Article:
MPO still considering new bridge sites
Local transportation leaders are looking at five locations for a fourth bridge over the Red River, which they likely won’t build for another 15 to 20 years.
Rather, residents might see the bridge toward the end of a five-year plan from the Grand Forks-East Grand Forks Metropolitan Planning Organization (MPO), named so because the MPO updates it every five years, MPO director Earl Haugen said.
“It tells us what we should do in the next five to 10 years, with a look at the next 15 to 20 years,” Haugen added.
During a presentation Wednesday night, consultants from Kimley Horn showed five access points, including 17th Avenue South, Elks Drive, 47th Avenue South, 32nd Avenue South and Merrifield Road. The latter two were included in the last five-year plan, drafted in 2013.
“Grand Forks is bigger than East Grand Forks,” said Ken Vein, who serves on the MPO Executive Policy Board. “East Grand Forks is typically wanting to see something further North, while Grand Forks wants to see something more south.”
Vein, like Haugen, emphasized this is not a project for today or tomorrow. The goal right now, both men said, is to devise a plan the MPO can implement with funding.
Of an estimated $436 million the MPO has access to for transportation projects, Haugen said maintenance projects are more important than immediately building a fourth bridge.
Recently, the federal government has begun implementing “performance measures” MPOs across the county must follow, following a U.S. transportation law enacted in 2012. Under the rules, the MPOs come up with their own targets related to road reliability and pavement conditions, which the MPOs then have to meet.
For the most part, the local MPO’s data shows roads are pretty reliable in Grand Forks and East Grand Forks.
“The data is saying we never really experience a delay” in average circumstances, Haugen said.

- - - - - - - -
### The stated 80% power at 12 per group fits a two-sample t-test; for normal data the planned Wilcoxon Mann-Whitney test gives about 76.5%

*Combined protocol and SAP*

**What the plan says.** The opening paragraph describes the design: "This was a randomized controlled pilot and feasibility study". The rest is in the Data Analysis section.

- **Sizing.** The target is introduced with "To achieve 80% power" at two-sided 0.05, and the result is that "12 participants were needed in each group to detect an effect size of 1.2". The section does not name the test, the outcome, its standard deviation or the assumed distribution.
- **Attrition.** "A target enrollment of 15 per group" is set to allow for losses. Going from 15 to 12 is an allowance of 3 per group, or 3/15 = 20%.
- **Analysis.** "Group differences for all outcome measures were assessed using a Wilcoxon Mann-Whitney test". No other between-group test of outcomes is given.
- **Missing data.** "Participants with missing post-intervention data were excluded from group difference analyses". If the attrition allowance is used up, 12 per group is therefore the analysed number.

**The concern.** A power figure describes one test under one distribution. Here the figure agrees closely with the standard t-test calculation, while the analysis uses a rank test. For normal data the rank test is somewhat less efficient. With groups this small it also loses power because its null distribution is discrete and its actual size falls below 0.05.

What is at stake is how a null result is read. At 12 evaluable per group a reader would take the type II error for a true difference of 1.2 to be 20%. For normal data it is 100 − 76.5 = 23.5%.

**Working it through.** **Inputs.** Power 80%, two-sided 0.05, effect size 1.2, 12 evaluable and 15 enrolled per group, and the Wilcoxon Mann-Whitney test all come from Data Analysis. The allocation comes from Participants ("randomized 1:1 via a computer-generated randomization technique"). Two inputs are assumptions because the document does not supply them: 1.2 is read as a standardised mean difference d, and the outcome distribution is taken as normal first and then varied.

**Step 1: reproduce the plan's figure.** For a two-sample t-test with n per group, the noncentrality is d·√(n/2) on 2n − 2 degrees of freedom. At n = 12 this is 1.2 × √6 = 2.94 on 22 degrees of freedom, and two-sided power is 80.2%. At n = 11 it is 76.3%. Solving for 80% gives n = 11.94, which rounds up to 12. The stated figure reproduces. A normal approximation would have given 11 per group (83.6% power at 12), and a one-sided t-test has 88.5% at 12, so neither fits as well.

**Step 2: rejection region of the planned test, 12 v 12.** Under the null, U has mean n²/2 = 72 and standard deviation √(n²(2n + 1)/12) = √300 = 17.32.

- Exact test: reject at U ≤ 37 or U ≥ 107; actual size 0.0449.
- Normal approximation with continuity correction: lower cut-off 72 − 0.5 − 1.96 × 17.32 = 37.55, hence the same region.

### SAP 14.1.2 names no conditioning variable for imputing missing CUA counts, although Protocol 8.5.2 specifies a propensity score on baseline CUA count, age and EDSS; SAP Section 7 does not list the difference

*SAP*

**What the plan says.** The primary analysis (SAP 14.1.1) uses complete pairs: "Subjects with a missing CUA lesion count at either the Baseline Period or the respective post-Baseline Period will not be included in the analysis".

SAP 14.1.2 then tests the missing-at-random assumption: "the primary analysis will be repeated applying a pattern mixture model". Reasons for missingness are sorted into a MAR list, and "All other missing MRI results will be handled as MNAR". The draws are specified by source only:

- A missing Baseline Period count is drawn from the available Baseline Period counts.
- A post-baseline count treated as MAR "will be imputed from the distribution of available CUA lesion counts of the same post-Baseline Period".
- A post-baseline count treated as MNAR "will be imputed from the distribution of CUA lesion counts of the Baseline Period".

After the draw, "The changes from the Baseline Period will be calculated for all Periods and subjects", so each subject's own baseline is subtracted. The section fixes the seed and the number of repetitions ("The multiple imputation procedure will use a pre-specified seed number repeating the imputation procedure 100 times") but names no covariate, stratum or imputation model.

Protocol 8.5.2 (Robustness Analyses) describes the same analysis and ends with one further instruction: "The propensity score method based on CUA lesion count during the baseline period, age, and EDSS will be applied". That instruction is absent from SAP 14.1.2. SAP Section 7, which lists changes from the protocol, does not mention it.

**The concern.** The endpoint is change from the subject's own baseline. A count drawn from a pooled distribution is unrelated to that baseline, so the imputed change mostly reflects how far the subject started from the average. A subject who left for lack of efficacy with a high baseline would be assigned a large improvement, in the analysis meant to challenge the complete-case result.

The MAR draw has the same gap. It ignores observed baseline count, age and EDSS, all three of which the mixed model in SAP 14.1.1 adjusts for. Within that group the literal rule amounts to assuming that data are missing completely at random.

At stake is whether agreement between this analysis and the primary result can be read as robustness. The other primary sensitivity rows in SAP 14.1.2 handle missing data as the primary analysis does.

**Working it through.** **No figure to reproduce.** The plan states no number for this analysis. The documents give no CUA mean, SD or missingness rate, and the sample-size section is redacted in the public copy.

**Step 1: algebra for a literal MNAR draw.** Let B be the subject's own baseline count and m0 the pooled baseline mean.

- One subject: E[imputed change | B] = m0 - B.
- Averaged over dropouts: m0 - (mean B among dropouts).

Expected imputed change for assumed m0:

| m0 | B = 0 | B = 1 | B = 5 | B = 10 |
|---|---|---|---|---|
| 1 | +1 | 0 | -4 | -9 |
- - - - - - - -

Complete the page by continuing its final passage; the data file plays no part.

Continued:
The MPO decided on most five-year plan projects based on the new performance measure rules, sticking to projects that will maintain road conditions.
In the next five years, big ticket projects include reconstructing the Washington Street Underpass in 2022 and reconstructing DeMers Avenue downtown next year, Haugen said. Within the next five to 10 years, the MPO also plans on updates at Point Bridge, the Columbia Road overpass and reconstruction of South Washington Street, he said.
“A mill and overlay doesn’t address all of the problems,” Haugen said, referring to the most recent Washington Street procedure.
In a survey the MPO conducted earlier this year, respondents agreed on average 30 percent of available funds should go toward maintaining current roads. Respondents agreed on average 29 percent should go toward a new bridge.
“The need has always been the same,” Haugen said.
Between 2010 and 2015, Point Bridge traffic had increased from approximately 5,000 vehicles a day to 7,500, he said.
“We’re still showing a trend line that says more people want to cross the river,” he said.
A fourth bridge will help accommodate an increase in usage, Haugen said.
“It leaves the three bridges as are, but takes use away from them,” he said.